During January–June 2022, over 12,000 new members joined Trade Union JHL. This number is almost three times higher than the number of those who joined during last year’s first half. Eelis Näppi’s requests for his union are a firm attitude and good advice.
Eelis Jelmeri Näppi, 30, decided in April to join a trade union for the first time in his life. Näppi lives in Riihimäki and works for the City of Vantaa as a lumberman.
– Previously, I was an unemployment fund member only. I felt trade unions were too passive, he explains.
In mid-September, Näppi is operating a chainsaw in a residential area in Vantaa. He leans on a tree trunk and explains how he is in his element.
– I really enjoy my work most of the time, except during the darkness of winter, or when I’m wearing thick trousers in a 30-degree heat, Eelis Näppi says.
Co-worker recommended trade union
Näppi graduated as a lumberman in 2011, started his career in the region of Savo and continued for a few years in the service of a private woodlands company in the Helsinki Metropolitan Region. Since 2019, he’s been employed by the City of Vantaa.
Näppi belongs to a forestry unit in charge of managing the city’s forest property.
– We are a tight group of four lumbermen, a tractor driver, a foreperson, and a chief.
I kept an eye on the spring’s collective agreement negotiations and decided it’s time to be awake.
Lumberman Eelis Näppi
When Toni Berndtson, an older co-worker, recommended JHL, Näppi gave it a thought and filled in the membership form.
– I kept quite a close eye on the spring’s pay negotiations and JHL’s active role during them. I decided it’s now time to be awake.
Näppi compares trade union membership to home and life insurance.
– It’s a good thing to have even if your house is not on fire.
Lowered membership fee as incentive
During the first half of 2022, a total of 12,005 new members joined JHL. According to director of organisational affairs Pertti Paajanen, there are several reasons for the exceptional surge of new members. He thinks one reason is the lowered union membership fee.
Since the beginning of the year, JHL’s membership fee has been exactly one per cent of earned income subject to tax. It includes the membership fees of the union and unemployment fund.
One reason for the increased number of members is the affordable membership fee.
– The number of joiners was also affected by a good and well-timed member recruitment campaign, the spring’s round of collective agreement negotiations and the union’s large amount of media publicity, he says.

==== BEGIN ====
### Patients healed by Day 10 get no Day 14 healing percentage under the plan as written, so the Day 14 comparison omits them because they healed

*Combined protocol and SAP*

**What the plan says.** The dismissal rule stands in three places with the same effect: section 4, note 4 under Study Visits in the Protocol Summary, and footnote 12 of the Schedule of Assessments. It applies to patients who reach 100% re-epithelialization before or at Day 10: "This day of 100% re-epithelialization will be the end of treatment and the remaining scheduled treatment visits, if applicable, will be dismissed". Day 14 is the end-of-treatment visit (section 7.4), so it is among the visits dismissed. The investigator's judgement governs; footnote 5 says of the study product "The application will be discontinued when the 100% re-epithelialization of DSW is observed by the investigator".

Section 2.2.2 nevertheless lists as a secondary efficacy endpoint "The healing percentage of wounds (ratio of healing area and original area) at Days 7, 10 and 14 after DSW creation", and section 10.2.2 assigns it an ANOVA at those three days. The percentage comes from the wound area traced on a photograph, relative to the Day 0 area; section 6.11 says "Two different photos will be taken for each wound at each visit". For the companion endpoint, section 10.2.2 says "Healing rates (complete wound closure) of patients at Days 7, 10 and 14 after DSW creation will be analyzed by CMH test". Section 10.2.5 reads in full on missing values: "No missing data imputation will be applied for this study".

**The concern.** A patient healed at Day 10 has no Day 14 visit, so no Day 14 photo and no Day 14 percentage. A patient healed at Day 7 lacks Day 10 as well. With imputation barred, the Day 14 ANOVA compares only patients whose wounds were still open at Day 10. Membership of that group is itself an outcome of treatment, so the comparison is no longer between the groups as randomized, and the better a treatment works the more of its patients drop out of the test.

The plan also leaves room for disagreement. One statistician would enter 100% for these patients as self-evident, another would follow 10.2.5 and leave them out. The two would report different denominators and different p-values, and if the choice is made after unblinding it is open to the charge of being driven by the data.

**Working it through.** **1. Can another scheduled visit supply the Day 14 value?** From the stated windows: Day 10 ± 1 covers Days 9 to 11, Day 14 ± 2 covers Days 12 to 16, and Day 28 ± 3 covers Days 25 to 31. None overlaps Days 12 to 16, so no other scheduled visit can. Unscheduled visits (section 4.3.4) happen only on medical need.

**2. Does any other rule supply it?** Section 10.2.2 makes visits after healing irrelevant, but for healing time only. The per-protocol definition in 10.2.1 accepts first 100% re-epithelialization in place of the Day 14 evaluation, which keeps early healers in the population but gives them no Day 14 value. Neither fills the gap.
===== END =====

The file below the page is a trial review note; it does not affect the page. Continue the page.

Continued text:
JHL’s campaign, Someone will take care of it, has been a success. It has attracted a lot of views and a marketing communications prize.
Paajanen emphasises that the increased number of members has to do with the efforts of the union and its actives. It has resulted from organic growth and not from, say, a union fusion.
– It bodes well for the rest of the year and for the coming years, he says.
Majority is at prime-working age
The majority of those who have joined JHL this year are working people. There are 11,300 of them. The rest are students.
A good sign is that close to half are under 35 years of age, exactly 45 per cent. Approximately four per cent of the new members have an immigrant background.
The standard equipment of lumbermen includes a chainsaw, felling wedge, sledgehammer, chainsaw protective trousers, safety boots, hearing protector, and a helmet equipped with a visor.
About a third of the new members live and work in the Uusimaa region. Furthermore, hundreds of new members joined from Pirkanmaa, Southwest Finland, North Ostrobothnia, Central Finland, Satakunta, and Lapland.
The most common new-member occupations are children’s nurse within early childhood education and care, and practical nurse.
April saw highest number of joiners
The biggest surge of members took place in April 2022. That’s when close to 5,000 new members joined JHL. Eelis Näppi is one of them.
In particular, Näppi expects that his union will provide help and advice in possible problematic situations because his employer is a large and faceless organisation, the fourth largest city in Finland.
Help and strength in numbers may come in handy, since Vantaa will switch its HR and salary payment system to Sarastia at the beginning of October. Because of a similar system switch, the salary payment of the City of Helsinki has been in a chaos since the beginning of April. Thousands of employees have been left without their salary, either partly or fully.
– This was one reason to get organised in a union, Näppi states.